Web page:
Bag ban a painless way to make a difference

As a part-time visitor during the last 25 years or so, I have read with interest the discussion about the suggested plastic bag ban in Durango and was surprised that the town hadnít already moved forward with the alternative.

I have always thought of Durango as a progressive, outdoorsy, health-conscious town.

Iím sorry to admit that we have a problem with trash on Kauai. Weíve even been given the nickname ďgarbage islandĒ at certain times. Well, you can imagine this is not something any destination that derives its main income from tourism wants to be known for.

Itís been a long road, but thanks to the foresight of our mayor and council, we slowly have been cleaning up the island. Itís been more than a year now that weíve had a ban on plastic bags, and I can tell you firsthand that the 100,000 people on the island have adjusted just fine. There is no cost for paper bags, and the markets give a credit of 10 cents per reusable bag.

Unfortunately, the one plastic bag we still see regularly on our roadsides is the one for ice, which the fishermen and beach-goers use. I donít think anyone, even in Durango, hasnít heard of the Pacific garbage patch, not to mention all the seabirds that feed their young plastic that they canít digest, and the turtles that get their heads stuck in plastic bags and rings.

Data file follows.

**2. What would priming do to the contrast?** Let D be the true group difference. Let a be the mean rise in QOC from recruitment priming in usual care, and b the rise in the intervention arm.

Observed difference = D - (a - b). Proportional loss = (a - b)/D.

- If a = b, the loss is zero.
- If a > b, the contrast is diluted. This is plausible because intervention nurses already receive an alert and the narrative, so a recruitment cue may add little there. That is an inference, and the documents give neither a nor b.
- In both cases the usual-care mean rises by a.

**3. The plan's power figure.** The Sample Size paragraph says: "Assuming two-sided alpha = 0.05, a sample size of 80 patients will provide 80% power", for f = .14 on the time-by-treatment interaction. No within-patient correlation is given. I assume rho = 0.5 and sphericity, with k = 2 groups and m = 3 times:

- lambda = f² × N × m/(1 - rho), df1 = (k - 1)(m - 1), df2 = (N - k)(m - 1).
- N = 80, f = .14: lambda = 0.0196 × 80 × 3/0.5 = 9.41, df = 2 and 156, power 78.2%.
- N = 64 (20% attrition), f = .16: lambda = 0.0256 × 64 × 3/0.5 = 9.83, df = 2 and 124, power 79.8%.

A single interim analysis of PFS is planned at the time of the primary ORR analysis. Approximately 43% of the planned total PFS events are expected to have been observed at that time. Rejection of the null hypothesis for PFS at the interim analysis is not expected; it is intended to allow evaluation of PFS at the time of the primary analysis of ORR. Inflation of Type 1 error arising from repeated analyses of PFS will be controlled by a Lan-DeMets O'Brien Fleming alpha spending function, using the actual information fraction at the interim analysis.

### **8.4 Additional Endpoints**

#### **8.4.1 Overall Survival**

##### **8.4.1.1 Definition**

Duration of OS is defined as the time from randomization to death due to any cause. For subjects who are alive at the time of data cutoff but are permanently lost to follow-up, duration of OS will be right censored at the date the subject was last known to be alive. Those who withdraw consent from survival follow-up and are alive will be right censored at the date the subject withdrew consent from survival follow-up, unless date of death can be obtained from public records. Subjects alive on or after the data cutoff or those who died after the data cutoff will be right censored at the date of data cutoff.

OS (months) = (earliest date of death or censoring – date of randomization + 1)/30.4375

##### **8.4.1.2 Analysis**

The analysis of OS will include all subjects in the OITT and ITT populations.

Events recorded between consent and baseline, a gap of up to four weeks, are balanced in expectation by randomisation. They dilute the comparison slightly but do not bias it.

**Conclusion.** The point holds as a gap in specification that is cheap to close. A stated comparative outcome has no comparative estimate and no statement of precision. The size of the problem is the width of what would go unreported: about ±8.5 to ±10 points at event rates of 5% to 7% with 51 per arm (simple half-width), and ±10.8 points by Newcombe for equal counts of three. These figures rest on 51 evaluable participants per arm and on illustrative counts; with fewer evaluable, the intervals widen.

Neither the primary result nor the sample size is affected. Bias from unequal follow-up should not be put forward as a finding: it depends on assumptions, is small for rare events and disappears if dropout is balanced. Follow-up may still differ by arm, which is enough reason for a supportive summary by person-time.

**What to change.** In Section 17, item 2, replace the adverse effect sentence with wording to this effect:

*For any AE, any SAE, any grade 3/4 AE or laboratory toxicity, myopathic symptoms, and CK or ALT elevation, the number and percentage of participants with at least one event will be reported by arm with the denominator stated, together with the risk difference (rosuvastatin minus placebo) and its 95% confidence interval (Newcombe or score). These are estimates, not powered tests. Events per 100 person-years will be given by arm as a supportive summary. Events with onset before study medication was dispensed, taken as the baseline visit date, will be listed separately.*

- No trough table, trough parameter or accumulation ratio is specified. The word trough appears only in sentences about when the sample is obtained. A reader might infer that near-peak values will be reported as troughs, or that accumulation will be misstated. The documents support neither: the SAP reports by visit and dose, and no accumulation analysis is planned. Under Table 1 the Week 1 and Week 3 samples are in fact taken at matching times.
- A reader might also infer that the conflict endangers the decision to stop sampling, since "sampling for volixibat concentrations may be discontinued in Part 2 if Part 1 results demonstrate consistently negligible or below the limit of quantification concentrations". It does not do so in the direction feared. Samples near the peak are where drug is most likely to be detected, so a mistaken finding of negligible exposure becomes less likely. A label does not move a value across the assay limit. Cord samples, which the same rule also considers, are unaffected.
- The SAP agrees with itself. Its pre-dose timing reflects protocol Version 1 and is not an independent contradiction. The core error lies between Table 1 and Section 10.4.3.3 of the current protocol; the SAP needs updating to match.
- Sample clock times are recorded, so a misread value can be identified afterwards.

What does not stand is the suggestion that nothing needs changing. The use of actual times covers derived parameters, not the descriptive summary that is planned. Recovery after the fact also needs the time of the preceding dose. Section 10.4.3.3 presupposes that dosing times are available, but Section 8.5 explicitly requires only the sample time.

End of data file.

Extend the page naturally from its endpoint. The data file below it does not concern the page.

There are numerous other examples, but the point Iím trying to make is that, as human beings, we are given the responsibility to care for this planet that we live on. Sometimes, we have to put aside our own personal convenience for the greater good.

After all, itís the right thing to do. And Iím willing to bet if Durango moves in that direction, you will see how simple and painless it really is and wonder why you resisted it in the first place. Itís the little things that can make a big difference.

Delpha Menor

Kauai, Hawaii

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